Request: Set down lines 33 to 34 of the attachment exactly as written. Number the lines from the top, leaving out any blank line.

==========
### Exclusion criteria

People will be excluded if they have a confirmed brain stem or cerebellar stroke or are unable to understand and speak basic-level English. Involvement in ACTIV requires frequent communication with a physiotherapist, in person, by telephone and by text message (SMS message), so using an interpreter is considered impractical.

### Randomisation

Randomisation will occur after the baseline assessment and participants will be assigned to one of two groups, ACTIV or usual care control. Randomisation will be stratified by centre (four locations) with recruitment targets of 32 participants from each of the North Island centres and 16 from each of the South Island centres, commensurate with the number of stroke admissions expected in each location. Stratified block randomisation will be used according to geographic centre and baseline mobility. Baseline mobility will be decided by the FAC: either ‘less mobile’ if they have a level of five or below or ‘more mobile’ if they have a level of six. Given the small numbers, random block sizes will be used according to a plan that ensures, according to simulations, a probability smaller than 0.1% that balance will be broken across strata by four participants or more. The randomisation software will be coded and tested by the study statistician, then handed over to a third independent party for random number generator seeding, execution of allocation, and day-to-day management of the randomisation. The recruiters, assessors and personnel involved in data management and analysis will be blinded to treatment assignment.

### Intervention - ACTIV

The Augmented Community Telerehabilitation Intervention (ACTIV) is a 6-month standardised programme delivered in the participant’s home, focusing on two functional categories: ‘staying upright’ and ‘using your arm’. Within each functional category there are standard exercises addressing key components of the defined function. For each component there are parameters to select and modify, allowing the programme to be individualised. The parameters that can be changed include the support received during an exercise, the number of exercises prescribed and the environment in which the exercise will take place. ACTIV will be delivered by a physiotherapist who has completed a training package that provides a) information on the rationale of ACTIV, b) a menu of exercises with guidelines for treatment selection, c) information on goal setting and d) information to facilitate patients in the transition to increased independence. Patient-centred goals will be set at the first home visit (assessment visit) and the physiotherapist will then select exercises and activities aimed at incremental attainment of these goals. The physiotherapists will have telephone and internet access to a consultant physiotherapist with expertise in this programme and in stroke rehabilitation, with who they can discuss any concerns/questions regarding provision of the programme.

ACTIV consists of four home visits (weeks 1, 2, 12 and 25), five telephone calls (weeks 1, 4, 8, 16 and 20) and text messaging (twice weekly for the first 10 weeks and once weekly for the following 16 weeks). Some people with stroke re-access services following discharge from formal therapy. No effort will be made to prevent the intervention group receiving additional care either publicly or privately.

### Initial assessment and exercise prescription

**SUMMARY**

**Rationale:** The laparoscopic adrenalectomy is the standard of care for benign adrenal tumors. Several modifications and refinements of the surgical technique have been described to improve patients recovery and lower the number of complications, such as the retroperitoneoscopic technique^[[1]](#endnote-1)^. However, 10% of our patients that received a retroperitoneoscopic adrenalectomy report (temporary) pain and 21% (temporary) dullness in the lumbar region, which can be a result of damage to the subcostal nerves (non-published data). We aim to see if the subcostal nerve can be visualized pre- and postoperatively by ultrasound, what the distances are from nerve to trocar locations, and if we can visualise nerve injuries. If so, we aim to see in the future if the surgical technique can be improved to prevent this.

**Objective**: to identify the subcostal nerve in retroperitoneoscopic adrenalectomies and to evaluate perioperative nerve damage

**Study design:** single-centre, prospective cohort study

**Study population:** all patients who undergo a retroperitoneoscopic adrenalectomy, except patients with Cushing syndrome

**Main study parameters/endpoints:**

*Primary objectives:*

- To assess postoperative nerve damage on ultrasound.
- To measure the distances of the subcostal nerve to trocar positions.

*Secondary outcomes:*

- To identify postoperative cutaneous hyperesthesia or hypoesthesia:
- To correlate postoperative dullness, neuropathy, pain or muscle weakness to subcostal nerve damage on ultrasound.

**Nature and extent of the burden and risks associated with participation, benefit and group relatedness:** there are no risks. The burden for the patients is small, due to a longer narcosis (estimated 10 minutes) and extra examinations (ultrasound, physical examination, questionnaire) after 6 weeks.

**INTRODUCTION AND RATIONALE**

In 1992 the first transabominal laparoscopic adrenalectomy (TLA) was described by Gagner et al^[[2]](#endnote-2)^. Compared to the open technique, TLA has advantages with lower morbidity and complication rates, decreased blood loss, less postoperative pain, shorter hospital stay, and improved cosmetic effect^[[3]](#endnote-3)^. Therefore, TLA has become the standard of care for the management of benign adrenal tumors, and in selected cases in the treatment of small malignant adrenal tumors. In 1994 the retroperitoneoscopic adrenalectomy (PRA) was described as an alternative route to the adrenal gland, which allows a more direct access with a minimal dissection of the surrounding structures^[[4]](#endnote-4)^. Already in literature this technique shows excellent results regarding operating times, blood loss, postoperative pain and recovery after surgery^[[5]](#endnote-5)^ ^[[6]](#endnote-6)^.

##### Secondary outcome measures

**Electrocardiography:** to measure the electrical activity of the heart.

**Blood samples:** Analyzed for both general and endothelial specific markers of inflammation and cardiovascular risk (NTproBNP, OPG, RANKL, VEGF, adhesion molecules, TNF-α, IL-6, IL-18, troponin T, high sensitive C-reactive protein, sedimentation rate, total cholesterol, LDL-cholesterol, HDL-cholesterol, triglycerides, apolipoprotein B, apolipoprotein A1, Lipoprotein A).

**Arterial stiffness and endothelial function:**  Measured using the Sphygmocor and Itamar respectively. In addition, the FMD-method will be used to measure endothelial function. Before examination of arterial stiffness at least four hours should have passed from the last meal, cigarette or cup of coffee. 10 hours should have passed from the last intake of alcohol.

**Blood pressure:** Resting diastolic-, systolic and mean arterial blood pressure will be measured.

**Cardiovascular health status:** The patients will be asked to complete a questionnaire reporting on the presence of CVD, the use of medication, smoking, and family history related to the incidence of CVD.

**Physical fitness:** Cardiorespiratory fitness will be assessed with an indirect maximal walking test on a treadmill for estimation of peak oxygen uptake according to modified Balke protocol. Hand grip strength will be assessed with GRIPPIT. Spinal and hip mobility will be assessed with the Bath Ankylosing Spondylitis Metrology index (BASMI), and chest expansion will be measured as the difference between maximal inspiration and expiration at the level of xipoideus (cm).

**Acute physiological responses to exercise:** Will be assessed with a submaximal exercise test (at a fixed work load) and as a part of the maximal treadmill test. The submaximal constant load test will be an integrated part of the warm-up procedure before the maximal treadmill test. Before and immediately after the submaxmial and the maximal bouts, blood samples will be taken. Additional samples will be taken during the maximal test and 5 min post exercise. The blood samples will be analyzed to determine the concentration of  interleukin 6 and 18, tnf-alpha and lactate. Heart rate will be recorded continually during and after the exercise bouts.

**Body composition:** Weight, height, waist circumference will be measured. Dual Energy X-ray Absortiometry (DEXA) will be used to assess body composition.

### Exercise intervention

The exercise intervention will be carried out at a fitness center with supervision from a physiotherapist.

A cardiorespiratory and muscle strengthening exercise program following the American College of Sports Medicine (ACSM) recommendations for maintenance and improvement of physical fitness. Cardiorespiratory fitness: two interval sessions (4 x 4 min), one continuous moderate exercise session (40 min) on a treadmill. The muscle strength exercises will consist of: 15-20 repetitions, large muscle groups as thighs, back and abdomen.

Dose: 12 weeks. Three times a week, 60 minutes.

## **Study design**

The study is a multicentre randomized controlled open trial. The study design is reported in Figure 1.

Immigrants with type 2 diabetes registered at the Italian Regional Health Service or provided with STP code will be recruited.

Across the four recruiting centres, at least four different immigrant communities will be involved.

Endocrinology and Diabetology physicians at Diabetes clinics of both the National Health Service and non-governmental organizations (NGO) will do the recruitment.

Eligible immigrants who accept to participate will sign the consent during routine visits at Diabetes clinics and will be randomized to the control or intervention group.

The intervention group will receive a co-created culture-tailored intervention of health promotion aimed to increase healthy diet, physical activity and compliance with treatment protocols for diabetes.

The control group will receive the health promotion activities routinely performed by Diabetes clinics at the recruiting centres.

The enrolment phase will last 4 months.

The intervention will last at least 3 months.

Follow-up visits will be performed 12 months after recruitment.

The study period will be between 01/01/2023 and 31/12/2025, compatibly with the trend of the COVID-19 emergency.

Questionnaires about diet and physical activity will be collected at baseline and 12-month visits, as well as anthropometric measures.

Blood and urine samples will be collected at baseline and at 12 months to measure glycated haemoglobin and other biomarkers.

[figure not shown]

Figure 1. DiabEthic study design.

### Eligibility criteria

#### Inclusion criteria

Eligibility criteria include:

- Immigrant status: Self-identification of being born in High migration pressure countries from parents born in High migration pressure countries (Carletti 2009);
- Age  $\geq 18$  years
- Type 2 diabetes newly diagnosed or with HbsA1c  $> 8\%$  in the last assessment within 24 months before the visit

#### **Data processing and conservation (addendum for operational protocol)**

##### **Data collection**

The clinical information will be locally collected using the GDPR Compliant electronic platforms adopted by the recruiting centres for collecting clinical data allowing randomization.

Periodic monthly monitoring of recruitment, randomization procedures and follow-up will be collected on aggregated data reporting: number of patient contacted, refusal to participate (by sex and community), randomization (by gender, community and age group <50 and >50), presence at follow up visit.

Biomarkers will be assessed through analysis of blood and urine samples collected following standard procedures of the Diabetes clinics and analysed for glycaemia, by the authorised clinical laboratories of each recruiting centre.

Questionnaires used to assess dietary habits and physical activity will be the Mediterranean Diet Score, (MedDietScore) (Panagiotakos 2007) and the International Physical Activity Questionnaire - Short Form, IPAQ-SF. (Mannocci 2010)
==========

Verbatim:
### Exercise intervention

The exercise intervention will be carried out at a fitness center with supervision from a physiotherapist.